Researchers at Strathclyde University are exploring the use of fungi in strengthening soil and reducing infiltration of rainwater, a common cause of landslips.
The project will use fungi and soil collected from the UK and Italy to understand how the growth of different fungal species can be controlled to improve the engineering performance of natural soils.
Lead researcher Dr Grainne El Mountassir, a senior lecturer in Strathclyde’s Department of Civil and Environmental Engineering, has received a UKRI Future Leaders Fellowship worth £1.3m over four years for the project. Cardiff University, the University of Naples Federico II and engineering company BAM Ritchies are also partners in the study.
“Our research aims to understand the factors controlling fungal growth in natural soils, such that we can engineer it to grow over a large area,” El Mountassir said. “We will be examining different types of soil, including pyroclastic soil which originated from eruptions of Mount Vesuvius, and looking at how fungal growth changes soil cohesion.”
El Mountassir explained how the fungus builds a 3D network of biomass which acts both to bind soil particles together but also releases products that can modify how water moves through soil.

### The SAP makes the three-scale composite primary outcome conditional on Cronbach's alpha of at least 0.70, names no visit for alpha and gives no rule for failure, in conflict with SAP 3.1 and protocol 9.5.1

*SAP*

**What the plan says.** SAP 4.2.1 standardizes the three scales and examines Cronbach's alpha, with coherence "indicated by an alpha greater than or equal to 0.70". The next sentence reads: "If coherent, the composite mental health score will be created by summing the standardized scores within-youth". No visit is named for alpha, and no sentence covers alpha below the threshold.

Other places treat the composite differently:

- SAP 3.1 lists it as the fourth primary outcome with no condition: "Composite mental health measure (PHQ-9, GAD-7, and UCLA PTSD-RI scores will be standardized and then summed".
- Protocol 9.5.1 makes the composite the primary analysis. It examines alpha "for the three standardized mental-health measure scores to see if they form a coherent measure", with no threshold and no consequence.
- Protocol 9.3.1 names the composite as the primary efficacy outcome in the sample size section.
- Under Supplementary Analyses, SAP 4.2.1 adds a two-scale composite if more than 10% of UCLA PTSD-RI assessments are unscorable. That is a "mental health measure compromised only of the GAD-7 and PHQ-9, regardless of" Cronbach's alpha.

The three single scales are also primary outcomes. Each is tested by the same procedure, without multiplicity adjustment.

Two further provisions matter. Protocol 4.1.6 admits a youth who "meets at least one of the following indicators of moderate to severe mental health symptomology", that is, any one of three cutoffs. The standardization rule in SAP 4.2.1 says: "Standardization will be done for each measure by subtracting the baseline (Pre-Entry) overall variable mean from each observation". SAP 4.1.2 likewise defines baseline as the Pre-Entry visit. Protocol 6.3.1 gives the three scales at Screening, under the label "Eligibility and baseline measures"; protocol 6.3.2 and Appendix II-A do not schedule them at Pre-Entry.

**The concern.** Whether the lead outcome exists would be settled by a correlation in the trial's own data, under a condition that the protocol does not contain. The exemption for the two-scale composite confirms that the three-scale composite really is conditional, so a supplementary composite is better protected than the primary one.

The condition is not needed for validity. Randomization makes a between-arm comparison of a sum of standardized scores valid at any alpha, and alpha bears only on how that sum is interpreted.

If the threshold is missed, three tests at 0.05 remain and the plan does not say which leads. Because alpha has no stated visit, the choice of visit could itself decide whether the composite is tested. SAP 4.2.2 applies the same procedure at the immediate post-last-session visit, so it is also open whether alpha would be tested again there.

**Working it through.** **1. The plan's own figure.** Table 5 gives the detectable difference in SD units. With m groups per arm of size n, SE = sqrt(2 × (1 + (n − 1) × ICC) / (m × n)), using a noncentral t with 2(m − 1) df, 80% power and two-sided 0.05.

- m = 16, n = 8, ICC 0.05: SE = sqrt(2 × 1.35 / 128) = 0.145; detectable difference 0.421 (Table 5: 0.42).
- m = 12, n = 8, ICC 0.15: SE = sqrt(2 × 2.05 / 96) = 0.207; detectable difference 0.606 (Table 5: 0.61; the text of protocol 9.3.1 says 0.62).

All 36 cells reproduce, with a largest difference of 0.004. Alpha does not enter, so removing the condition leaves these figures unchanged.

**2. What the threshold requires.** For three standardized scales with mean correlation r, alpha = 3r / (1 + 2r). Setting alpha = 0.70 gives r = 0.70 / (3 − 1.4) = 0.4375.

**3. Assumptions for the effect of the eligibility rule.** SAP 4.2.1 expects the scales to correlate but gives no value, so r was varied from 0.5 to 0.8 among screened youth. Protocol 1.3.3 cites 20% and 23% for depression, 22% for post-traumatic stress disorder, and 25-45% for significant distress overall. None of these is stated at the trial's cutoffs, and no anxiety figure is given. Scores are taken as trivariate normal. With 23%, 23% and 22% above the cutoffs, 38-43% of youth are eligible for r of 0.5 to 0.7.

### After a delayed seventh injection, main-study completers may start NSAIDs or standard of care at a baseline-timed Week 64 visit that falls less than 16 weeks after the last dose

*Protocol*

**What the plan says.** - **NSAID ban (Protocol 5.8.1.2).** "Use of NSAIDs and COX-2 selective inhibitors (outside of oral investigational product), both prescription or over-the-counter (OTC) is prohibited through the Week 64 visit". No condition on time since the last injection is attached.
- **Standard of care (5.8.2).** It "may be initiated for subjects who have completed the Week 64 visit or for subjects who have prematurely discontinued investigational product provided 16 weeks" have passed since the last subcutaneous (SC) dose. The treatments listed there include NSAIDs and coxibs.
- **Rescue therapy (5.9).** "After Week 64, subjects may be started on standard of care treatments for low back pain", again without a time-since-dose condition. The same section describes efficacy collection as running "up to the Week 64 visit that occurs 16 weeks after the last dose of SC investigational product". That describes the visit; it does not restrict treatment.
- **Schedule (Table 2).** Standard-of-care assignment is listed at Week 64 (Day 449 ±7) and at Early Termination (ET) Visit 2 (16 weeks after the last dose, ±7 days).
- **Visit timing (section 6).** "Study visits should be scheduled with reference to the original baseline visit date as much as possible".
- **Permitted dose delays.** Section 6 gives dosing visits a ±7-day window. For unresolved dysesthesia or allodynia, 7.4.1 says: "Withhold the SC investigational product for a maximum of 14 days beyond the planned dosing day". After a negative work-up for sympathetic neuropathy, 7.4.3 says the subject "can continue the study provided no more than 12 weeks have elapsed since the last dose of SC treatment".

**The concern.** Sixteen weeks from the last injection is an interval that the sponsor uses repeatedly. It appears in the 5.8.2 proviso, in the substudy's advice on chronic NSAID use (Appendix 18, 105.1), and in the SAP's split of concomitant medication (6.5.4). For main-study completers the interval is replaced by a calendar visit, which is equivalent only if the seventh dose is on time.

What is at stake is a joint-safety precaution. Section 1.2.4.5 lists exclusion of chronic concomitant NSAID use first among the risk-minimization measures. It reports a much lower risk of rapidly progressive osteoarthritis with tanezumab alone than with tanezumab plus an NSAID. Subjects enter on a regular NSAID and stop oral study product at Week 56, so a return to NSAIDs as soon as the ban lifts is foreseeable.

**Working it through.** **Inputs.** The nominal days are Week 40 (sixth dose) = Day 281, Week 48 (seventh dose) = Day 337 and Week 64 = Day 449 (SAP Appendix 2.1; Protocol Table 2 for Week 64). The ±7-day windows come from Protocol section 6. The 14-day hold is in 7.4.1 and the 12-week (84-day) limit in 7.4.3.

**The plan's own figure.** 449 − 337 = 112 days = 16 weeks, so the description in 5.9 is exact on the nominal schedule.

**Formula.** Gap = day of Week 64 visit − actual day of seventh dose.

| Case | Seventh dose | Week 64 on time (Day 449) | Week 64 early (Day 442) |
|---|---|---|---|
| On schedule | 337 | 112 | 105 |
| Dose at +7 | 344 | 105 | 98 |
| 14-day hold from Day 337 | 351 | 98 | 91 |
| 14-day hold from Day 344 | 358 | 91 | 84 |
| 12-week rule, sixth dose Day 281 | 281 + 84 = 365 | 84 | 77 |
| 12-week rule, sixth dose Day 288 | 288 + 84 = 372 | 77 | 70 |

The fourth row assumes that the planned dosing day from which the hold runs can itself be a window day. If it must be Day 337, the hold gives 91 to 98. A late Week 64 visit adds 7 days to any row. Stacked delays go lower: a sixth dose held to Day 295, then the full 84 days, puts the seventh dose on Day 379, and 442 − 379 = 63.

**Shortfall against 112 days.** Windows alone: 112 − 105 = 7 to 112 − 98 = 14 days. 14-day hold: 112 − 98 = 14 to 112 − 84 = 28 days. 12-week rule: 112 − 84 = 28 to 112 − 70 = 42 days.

The idea of the study, she said, is to create a biological geotextile at the soil surface which could reduce the ability of water to penetrate into soil, improving the stability of slopes after heavy rainfall.
“Fungi are incredibly resilient and adaptable,” she commented. “Fungi on the floors of North American forests are believed to be some of the oldest living organisms of Earth, with individual organisms dated as around 1500 years old.
“We know a lot about the uses of fungi in making food and drink, such as bread and beer, but we know relatively little about them in other contexts.
“The research is part of a transition towards a more sustainable, low-carbon civil engineering sector and as a growth-based system, it would reduce the amount of materials needing to be transported to site.”